Marijuana Smoking and Cancer Risk
Marijuana smoke contains several of the same cancer causing agents (carcinogens) as tobacco, but in higher concentrations, raising concerns that smoking marijuana may be a risk factor for cancer. Unfortunately, studies are difficult to conduct because some people may not be truthful about their use of marijuana. It is difficult to accurately assess how often it is used and the amount of exposure over many years. In addition, many individuals who use marijuana also smoke tobacco.
Marijuana cigarettes tend to be smoked without filters, to a smaller butt size, and be inhaled more deeply. This leads to higher concentrations of smoke being drawn deeper into the lungs than with cigarette smoking. Marijuana smoke leads to 5 times greater absorption of carbon monoxide than cigarettes. Due to how long marijuana smoke is held in the lungs, there is 4x more tar deposited in the lungs. Benzopyrene, a cancer-causing agent, is present in similar amounts in marijuana than in cigarettes.
Marijuana smoking is also known to cause damage to lung tissue, resulting in asthma and chronic obstructive lung disease (COPD). Researchers caution that smoking marijuana may also decrease reproductive function and increase the risk of cancer of the mouth and tongue. It may also suppress the body's immune system and increase the risk of leukemia and other cancers, in children whose mothers smoke marijuana during pregnancy.
Despite all that we know about the dangers of marijuana smoke, the large majority of studies have not found a strong cause and effect related to cancer. This is more likely due to the small studies and the difficulties mentioned above when studying this behavior. The legalization in many areas may help to conduct better quality studies going forward. The bottom line is, researchers agree that there is most likely some cancer-causing effect to smoking marijuana, but they have yet to quantify this with clinical studies.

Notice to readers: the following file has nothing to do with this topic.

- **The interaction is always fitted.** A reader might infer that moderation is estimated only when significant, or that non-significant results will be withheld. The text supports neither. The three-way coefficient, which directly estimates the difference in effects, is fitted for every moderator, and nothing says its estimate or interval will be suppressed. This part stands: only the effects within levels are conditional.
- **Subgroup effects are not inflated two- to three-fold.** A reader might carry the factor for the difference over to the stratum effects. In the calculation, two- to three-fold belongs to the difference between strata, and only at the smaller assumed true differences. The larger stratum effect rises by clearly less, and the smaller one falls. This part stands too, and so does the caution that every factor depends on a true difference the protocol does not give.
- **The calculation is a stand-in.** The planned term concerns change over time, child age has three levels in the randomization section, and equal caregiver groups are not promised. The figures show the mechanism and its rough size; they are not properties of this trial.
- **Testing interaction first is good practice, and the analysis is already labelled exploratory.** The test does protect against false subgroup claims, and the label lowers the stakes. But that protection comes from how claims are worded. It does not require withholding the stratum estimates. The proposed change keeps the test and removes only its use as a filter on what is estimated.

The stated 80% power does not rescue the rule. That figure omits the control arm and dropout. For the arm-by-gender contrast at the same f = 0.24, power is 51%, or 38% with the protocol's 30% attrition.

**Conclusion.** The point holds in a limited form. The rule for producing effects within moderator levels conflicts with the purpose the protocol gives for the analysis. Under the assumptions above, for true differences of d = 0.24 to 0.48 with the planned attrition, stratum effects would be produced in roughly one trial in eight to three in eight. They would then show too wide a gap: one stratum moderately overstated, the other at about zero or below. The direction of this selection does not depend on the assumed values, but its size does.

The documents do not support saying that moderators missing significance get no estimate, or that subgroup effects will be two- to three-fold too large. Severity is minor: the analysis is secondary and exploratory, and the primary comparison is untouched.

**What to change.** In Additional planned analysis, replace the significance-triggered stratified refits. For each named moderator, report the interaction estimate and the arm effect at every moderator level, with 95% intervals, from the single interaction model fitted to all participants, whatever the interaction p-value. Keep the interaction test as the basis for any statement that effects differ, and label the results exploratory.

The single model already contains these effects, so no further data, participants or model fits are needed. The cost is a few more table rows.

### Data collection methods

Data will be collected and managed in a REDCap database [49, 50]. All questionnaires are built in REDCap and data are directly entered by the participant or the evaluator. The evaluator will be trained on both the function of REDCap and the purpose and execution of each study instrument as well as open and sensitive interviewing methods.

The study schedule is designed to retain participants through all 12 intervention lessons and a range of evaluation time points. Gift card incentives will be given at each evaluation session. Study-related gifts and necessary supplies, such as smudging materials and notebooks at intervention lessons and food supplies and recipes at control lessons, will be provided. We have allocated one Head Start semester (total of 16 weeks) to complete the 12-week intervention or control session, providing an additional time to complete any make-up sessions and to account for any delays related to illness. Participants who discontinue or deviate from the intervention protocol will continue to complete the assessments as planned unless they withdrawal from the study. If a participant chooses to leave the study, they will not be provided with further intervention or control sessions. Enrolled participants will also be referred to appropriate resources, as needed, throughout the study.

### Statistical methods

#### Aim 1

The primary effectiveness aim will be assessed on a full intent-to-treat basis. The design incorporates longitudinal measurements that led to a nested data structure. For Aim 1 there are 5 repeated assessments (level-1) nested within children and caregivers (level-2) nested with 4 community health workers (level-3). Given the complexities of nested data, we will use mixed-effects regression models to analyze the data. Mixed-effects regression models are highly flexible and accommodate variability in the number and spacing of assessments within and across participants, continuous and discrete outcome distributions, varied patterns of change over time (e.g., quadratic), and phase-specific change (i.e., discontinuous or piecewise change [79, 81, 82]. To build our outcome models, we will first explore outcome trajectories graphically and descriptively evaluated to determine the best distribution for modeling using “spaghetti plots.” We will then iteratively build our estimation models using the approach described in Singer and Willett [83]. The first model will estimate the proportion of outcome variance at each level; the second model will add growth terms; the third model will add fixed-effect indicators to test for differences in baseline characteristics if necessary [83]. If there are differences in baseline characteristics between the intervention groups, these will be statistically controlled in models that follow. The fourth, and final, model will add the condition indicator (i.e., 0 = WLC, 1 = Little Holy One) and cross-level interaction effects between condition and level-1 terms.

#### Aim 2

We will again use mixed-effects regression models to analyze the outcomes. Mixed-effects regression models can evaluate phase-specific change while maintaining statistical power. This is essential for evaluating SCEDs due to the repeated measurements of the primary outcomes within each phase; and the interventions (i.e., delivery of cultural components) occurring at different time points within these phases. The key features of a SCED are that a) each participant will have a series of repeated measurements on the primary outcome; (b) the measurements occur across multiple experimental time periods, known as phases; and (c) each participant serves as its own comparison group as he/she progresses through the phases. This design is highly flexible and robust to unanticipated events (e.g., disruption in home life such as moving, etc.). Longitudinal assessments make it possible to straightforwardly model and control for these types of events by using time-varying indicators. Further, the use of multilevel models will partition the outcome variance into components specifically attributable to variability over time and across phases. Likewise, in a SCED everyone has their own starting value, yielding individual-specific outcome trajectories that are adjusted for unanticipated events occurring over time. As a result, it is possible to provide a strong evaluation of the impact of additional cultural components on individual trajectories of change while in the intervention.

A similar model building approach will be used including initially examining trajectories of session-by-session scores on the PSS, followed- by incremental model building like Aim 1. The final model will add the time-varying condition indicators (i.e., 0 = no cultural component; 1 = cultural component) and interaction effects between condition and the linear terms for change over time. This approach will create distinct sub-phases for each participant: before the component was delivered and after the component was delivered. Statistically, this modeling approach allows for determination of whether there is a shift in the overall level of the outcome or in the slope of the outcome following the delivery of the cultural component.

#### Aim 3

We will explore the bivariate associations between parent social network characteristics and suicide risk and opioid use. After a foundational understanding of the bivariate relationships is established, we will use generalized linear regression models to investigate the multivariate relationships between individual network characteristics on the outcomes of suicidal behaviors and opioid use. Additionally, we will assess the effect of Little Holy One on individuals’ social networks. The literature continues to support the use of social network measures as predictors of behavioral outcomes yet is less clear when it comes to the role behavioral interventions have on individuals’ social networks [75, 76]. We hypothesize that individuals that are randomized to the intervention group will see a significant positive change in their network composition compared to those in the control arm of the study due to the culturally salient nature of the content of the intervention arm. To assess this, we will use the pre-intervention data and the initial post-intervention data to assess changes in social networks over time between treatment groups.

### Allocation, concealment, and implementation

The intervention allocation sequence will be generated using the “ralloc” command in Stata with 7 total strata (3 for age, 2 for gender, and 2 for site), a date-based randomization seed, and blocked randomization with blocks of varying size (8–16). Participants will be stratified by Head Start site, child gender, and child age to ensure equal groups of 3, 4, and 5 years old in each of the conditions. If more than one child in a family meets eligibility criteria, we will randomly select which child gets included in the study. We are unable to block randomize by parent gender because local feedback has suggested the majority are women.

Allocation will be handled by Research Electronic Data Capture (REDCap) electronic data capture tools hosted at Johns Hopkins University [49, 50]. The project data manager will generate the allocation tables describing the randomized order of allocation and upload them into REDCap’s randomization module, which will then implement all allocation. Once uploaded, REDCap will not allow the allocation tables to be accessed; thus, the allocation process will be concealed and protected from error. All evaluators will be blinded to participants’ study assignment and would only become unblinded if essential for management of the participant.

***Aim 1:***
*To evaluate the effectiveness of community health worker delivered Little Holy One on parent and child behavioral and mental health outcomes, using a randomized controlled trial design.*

Callaghan, R. C., Allebeck, P., Akre, O., McGlynn, K. A., & Sidorchuk, A. (2017). Cannabis Use and Incidence of Testicular Cancer: A 42-Year Follow-up of Swedish Men between 1970 and 2011. Cancer Epidemiology and Prevention Biomarkers, 26(11), 1644-1652.
Hashibe, M., Straif, K., Tashkin, D. P., Morgenstern, H., Greenland, S., & Zhang, Z. F. (2005). Epidemiologic review of marijuana use and cancer risk. Alcohol, 35(3), 265-275.
Huang, Y. H. J., Zhang, Z. F., Tashkin, D. P., Feng, B., Straif, K., & Hashibe, M. (2015). An epidemiologic review of marijuana and cancer: an update. Cancer Epidemiology and Prevention Biomarkers, 24(1), 15-31.
Marijuana and Cancer from the American Cancer Society